The test unit is now a well-traveled unit. It has been to more than 27 locations and 39 one- to two-week tests have been conducted. Test locations include sites in Pennsylvania, Virginia, West Virginia, Ohio, Indiana, Illinois, and east and west Kentucky. An extended four-month test unit was installed in western Pennsylvania and an extended test unit is installed in Australia.
One major trend noted in on-site testing is this: The plant flow sheet frequently understates the tonnage of coal in the screen drain by a factor of two or more. In almost every site test, we find the measured amount of screen drain tonnage is double, or more, the tonnage shown on the flo sheet. This is significant. Plant P&IDs and mass balances are often seen as the only sure thing in an operating plant.
However, these are the best guesses prior to construction and rarely get updated with actual operating production data.
This is problematic because:
In most plants, screen drain material is a high-quality, clean coal stream that is recirculated back to the screen bowl feed. However, this material often does not report directly to the screen bowl feed. It reported somewhere upstream of the screen bowl feed and is thus exposed to additional degradation in each pump and additional process losses in each intermediate circuit. Since the screen drain stream is typically double the amount shown on the flow sheet and finer than the original screen bowl feed, this recirculating stream contributes significant additional fines loading to a potentially heavily loaded or overloaded fine coal circuit.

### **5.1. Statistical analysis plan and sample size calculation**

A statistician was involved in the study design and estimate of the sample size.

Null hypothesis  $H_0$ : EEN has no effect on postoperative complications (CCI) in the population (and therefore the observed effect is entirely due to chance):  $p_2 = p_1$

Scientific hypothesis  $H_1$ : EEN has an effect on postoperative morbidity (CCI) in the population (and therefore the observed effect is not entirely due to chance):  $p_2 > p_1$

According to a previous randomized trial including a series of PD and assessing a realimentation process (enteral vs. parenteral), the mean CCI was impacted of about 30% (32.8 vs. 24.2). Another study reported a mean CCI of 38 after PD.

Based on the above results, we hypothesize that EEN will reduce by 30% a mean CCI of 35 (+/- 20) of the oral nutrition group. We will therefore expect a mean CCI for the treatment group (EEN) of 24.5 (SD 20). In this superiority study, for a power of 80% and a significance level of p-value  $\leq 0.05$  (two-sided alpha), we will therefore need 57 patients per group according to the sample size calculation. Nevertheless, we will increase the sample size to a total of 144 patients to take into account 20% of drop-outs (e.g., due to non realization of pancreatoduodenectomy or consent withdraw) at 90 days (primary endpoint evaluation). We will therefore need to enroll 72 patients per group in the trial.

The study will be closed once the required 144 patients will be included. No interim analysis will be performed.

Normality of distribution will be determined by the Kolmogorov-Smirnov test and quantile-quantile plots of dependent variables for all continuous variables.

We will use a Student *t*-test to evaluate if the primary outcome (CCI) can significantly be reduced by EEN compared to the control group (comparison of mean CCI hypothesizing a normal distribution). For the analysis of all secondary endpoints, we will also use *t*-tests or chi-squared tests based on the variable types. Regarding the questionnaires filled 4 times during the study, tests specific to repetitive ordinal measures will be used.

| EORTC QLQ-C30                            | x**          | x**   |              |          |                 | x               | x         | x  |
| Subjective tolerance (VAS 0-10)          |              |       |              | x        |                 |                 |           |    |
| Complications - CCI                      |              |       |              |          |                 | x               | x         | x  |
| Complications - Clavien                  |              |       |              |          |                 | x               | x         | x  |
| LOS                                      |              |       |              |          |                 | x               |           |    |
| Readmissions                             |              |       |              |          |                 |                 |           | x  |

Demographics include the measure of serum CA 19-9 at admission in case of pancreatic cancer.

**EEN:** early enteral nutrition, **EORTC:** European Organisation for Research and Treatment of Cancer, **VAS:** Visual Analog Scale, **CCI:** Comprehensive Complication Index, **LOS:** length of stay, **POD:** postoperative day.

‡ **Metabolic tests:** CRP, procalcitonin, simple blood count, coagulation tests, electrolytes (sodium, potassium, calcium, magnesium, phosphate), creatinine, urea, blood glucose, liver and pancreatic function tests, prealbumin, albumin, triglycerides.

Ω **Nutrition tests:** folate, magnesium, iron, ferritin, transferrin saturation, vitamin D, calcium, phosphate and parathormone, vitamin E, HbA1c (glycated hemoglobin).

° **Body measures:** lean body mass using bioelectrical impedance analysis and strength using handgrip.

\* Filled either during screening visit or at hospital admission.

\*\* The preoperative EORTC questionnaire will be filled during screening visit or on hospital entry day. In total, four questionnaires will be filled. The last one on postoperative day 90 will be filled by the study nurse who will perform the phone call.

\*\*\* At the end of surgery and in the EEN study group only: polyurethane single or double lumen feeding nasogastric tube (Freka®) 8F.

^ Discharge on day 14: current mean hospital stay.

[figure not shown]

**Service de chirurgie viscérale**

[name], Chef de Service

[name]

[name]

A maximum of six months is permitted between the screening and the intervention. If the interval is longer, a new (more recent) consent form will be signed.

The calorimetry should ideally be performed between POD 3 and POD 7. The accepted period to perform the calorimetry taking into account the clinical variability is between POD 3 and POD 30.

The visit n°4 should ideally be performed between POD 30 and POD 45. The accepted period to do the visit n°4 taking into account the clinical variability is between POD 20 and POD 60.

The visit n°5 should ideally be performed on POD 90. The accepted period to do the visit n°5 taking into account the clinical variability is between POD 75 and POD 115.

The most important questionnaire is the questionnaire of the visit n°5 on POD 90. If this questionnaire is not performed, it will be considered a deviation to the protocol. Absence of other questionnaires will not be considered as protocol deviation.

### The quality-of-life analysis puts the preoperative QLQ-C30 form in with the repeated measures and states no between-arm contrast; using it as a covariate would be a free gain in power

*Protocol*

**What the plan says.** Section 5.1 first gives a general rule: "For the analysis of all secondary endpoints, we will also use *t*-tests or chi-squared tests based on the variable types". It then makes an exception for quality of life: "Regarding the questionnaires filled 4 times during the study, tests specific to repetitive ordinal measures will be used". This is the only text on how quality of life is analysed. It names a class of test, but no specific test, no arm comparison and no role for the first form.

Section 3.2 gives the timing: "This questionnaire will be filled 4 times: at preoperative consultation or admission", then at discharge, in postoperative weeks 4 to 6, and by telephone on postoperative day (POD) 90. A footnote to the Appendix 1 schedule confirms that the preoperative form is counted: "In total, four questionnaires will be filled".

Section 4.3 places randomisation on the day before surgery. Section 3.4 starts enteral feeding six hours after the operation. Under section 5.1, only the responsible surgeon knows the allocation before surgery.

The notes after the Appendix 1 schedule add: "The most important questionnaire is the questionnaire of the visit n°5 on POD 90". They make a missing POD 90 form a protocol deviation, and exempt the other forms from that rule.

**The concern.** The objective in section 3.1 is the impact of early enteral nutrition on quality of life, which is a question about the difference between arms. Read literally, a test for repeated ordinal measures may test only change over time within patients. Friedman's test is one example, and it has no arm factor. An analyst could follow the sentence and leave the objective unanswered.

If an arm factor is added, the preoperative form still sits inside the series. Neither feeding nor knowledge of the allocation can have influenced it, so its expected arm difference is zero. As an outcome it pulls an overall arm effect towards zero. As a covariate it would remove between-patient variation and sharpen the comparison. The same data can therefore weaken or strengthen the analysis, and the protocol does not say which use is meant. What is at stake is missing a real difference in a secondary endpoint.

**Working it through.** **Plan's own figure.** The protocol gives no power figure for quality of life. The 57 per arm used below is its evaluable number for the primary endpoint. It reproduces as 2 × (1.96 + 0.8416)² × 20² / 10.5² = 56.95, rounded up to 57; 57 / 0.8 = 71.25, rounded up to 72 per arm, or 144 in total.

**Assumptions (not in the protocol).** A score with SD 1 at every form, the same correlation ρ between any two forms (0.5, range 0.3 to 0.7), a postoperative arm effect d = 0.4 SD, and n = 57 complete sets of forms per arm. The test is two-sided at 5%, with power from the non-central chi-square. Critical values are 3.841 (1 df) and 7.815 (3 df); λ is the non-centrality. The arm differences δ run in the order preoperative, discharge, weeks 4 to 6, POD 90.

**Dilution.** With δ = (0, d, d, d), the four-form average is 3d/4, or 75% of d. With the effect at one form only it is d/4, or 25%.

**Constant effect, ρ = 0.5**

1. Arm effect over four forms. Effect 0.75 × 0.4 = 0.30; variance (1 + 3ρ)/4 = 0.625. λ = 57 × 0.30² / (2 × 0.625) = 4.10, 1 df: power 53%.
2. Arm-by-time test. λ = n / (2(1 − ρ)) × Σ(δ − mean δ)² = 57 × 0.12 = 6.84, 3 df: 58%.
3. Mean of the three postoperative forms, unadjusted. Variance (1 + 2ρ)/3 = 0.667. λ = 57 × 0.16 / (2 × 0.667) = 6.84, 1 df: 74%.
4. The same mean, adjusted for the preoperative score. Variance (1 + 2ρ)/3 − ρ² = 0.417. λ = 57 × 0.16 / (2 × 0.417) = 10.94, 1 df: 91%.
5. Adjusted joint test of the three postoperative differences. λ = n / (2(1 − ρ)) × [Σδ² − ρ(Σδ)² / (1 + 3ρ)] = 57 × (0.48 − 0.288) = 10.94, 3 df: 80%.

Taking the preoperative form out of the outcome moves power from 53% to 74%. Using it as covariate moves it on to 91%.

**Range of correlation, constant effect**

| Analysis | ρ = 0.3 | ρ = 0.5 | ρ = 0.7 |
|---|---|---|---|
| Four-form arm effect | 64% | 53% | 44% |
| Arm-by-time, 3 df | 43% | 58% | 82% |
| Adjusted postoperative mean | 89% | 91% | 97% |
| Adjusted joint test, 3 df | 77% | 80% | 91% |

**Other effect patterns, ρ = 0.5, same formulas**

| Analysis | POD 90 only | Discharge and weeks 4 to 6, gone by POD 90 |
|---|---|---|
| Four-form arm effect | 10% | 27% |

With many coal preparation plants, the fine circuits are the process capacity bottleneck. The recirculating load and circuit overload issues tend to increase separating densities, consume available flotation carrying capacity, and reduce both yield and recovery efficiency. A heavy recirculating load is a major issue. After assessing the situation at site, we help answer the following questions:
Ultimately, what benefits for the entire operation can be achieved simply by processing the screen drain in a more effective and controllable way? Apart from higher coal recovery, benefits may include additional plant capacity, lower reagent consumption, cleaner water, and increased circuit capacity/availability in other circuits of the plant.
On-site Test Results
Nearly all test results to date indicate that only about one-half of the total screen bowl drain tonnage going into recirculation is effectively recovered to product. Just because the material is fully recirculated does not mean it is recovered in full.
Indeed, most coal preparation engineers readily accept that 40-70% of the minus 325 Mesh material in screen bowl feed streams is lost during processing even when the screen drain is being recirculated. However, in the author’s experience, processing highly friable and easily fractured coals, much of the minus 200 Mesh material in the screen bowl feed is frequently lost despite (or perhaps, because) recirculation has been employed. In fact, the combination of additional degradation, circuit overloading, and related process losses often causes 1/2 or more of the total amount of screen drain material to be lost in the process.
Field tests show that, when the screen drain material is processed through the SCI unit, the recovery of this material is between 93%-99% for all tests to date. With the screen drain tonnage removed from recirculation, the tonnage handled and the moisture produced by the existing screen bowl both decrease. In addition, the product yield from the screen bowl typically increases.